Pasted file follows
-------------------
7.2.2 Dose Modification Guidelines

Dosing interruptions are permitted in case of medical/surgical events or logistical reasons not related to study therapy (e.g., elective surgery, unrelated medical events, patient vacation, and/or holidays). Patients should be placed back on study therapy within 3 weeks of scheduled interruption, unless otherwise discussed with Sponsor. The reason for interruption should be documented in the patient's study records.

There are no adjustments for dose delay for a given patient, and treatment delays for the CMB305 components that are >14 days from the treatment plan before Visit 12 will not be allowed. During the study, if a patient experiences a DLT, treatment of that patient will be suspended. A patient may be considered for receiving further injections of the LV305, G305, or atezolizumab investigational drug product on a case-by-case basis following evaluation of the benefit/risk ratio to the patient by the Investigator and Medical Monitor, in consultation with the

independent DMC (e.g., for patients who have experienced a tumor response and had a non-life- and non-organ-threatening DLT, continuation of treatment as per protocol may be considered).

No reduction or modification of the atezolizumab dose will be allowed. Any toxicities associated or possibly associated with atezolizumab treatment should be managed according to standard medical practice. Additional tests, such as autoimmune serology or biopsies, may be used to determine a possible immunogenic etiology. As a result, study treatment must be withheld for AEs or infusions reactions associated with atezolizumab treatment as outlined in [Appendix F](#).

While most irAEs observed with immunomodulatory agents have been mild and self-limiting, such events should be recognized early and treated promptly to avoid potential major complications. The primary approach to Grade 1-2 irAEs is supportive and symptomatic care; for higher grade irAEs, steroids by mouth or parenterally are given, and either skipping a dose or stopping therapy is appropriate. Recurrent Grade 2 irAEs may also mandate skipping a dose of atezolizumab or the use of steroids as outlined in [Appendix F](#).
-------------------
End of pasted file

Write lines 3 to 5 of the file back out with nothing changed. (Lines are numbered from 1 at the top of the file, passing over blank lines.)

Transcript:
There are no adjustments for dose delay for a given patient, and treatment delays for the CMB305 components that are >14 days from the treatment plan before Visit 12 will not be allowed. During the study, if a patient experiences a DLT, treatment of that patient will be suspended. A patient may be considered for receiving further injections of the LV305, G305, or atezolizumab investigational drug product on a case-by-case basis following evaluation of the benefit/risk ratio to the patient by the Investigator and Medical Monitor, in consultation with the

independent DMC (e.g., for patients who have experienced a tumor response and had a non-life- and non-organ-threatening DLT, continuation of treatment as per protocol may be considered).

No reduction or modification of the atezolizumab dose will be allowed. Any toxicities associated or possibly associated with atezolizumab treatment should be managed according to standard medical practice. Additional tests, such as autoimmune serology or biopsies, may be used to determine a possible immunogenic etiology. As a result, study treatment must be withheld for AEs or infusions reactions associated with atezolizumab treatment as outlined in [Appendix F](#).